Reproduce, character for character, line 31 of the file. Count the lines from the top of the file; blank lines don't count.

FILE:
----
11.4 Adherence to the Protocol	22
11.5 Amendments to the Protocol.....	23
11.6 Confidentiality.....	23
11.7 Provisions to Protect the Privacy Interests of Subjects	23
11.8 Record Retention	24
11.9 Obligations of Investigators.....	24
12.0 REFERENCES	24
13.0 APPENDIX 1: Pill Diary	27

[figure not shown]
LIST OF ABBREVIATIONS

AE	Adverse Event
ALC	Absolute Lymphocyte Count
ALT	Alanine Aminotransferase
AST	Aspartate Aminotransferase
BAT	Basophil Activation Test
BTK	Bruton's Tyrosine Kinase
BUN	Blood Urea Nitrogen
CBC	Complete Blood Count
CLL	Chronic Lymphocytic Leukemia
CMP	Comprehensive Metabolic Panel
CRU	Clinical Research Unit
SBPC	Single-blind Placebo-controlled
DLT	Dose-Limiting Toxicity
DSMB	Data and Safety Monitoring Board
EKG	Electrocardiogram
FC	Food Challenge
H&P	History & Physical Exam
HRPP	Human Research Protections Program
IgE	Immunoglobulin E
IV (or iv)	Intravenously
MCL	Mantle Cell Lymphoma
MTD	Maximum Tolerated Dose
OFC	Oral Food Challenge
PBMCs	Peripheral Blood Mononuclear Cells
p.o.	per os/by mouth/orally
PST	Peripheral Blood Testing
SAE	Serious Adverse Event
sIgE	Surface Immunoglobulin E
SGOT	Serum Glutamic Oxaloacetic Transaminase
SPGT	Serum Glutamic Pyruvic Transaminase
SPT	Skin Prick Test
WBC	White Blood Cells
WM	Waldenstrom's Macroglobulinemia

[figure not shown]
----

MCL	Mantle Cell Lymphoma